In our village we have a Madrasa since Zanzibar is Muslim. We go there to involve teenagers in our mangrove conservation work. We inform the teacher prior what we are planning to do e.g. a mangrove planting or a clean-up. During the work we explain them why mangroves are important. We also provide food and give them a little bit of money for their work. The outcome is: the teenagers understand that they get money without destroying the mangroves. By doing so, we also want to introduce them to nature conservation.

For a long time, tourism was not possible because of the pandemic. How is the situation on Zanzibar at the moment?

The pandemic was quite difficult for “Zanzibar Mangrove Tour” since tourism was down, but we live in a village and help each other. During the lockdown the people were exchanging groceries to ensure that everyone gets food. But slowly the tourists are coming back to Zanzibar and we hope it will be good again next year. Currently we are planning to build in close proximity to the mangroves a reception and a small restaurant, where the community can offer food and other individual products to the tourists.

For those, who are interested to take a tour into the beautiful mangroves of Kitogani: Where can they find you?

We do not have an office or a sign yet. You can reach us via WhatsApp, per Mail, Instagram or Facebook. We would also be very happy to receive donations for our project. I am pleased to answer any further questions about our project.

Thanks a lot Shaury for providing insights into your engagement in mangrove conservation and community work.

Contact details:
Shaury Iddi Hassan
WhatsApp: +255774656648
Instagram: @zanzibarmangroves
Facebook: https://www.facebook.com/ZanzibarMangroveTour/


Shiva Thorat
Shiva Thorat // Photo by Ramesh Khade

„Land reclamation is a big topic“

Shiva Thorat lives in Navi Mumbai, Maharashtra, the twin city of Mumbai, India. He studied Political Science (BA) and Media & Cultural Science (MA). He is filmmaker, researcher and published the trailer “Mangroves: Mumbai’s Last Guards”. We talked with him about the city and its mangroves.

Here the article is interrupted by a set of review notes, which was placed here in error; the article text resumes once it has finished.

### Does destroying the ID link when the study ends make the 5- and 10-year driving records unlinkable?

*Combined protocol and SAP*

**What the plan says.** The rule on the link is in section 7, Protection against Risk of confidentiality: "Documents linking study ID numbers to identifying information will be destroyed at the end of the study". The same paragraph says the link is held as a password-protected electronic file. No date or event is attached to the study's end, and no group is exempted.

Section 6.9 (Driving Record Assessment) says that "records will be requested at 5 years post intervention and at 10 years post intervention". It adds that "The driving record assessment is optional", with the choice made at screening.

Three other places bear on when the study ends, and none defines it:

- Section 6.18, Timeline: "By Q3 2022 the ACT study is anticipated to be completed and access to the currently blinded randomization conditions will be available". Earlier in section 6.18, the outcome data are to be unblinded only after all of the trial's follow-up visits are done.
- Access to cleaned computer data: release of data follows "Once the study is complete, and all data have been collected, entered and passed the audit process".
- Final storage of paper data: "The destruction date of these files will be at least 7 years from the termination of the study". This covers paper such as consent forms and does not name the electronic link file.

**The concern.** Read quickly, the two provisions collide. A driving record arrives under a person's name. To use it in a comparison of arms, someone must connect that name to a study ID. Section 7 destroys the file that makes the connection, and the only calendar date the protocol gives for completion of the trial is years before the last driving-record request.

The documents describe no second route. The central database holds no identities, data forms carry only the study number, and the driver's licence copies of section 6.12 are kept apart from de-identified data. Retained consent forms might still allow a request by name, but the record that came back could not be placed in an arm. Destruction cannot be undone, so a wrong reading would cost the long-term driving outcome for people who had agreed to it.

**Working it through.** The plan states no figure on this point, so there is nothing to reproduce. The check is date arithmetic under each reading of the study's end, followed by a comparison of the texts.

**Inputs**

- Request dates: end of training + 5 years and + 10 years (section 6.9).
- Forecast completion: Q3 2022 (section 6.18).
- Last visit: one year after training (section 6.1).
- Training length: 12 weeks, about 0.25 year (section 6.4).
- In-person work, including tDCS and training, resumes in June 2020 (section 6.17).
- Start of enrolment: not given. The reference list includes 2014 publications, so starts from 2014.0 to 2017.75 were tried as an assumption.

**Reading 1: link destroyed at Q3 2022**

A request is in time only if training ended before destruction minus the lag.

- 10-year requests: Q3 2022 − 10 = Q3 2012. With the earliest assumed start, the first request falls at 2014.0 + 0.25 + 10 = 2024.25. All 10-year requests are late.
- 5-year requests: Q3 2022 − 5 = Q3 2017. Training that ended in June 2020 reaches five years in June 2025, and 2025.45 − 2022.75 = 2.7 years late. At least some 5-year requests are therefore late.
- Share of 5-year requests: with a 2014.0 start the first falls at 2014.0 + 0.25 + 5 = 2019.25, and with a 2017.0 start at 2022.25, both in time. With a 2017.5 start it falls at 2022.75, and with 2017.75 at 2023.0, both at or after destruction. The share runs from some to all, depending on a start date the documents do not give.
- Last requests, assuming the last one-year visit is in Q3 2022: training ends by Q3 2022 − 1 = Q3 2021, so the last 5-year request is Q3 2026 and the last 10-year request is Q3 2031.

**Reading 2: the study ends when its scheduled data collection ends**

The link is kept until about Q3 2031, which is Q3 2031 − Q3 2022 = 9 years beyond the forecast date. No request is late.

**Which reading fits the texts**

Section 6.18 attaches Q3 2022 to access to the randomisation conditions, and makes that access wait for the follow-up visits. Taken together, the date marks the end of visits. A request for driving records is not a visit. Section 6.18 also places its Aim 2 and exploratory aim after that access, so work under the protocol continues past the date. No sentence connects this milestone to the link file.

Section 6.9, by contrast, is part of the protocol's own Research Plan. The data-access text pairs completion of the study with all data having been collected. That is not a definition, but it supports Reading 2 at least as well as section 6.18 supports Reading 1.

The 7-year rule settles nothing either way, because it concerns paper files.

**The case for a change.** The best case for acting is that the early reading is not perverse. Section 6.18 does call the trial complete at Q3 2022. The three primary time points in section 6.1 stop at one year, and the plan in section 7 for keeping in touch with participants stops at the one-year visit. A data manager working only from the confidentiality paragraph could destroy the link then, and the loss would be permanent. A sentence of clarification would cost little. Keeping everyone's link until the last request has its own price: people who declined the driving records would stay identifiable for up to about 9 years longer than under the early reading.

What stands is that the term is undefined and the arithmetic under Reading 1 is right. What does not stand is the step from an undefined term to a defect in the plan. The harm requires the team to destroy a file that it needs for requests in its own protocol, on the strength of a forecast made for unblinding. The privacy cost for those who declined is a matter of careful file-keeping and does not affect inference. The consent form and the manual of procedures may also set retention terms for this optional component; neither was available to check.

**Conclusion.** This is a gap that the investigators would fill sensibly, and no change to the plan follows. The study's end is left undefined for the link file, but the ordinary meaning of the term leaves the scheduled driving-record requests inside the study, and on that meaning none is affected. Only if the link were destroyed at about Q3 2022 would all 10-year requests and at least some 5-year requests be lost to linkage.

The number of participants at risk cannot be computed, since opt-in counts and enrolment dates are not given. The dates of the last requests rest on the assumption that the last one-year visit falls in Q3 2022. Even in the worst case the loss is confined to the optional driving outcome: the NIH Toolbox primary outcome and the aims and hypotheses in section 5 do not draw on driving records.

Shiva, how did the mangroves get your attention?

There was not this one moment, it was more an assemble of things happened. My area of interest is geography and history connected to political science. A big topic throughout India is “development” and “land reclamation[1]”, the tremendous growth of Mumbai has led to a rampant destruction of mangroves. Our coastline is densely grown with mangroves but they are facing ever increasing pressure due to land reclamation for urban development and industrialization. The beginning of this process reaches far back to the East India Company[2], who started reclaiming land from the sea and filling low hills, tidal flats, mangrove forests and salt pans to join the former seven islands to one island city – today’s Mumbai. These days Mumbai is so jam-packed, that even more land is reclaimed from the sea. Furthermore, I experienced several times unawareness about mangroves in the society. So, I decided to start awareness raising work by making a film.

Mumbai lost around 40 % of its mangroves in the last decades. How is the state of the mangroves today?

The state of the mangroves in Mumbai is still bad. Down the shoreline of Mumbai, you can see their destruction. A lot of urbanization projects in coastal areas are in progress and at the planning stage, mostly private gear owned. A current urban development project is the Navi Mumbai International Airport, which is literally built on mangroves. So far, around 200 acres of mangroves, located in the area of Vashi and Ulwe, have been destroyed for its construction and it is assumed that the project will cause to vanish in total 400 acres (162 ha) of mangroves.

Mumbai has many indigenous fishing communities which depend on the sea and the mangroves. Did you speak to them about the destruction?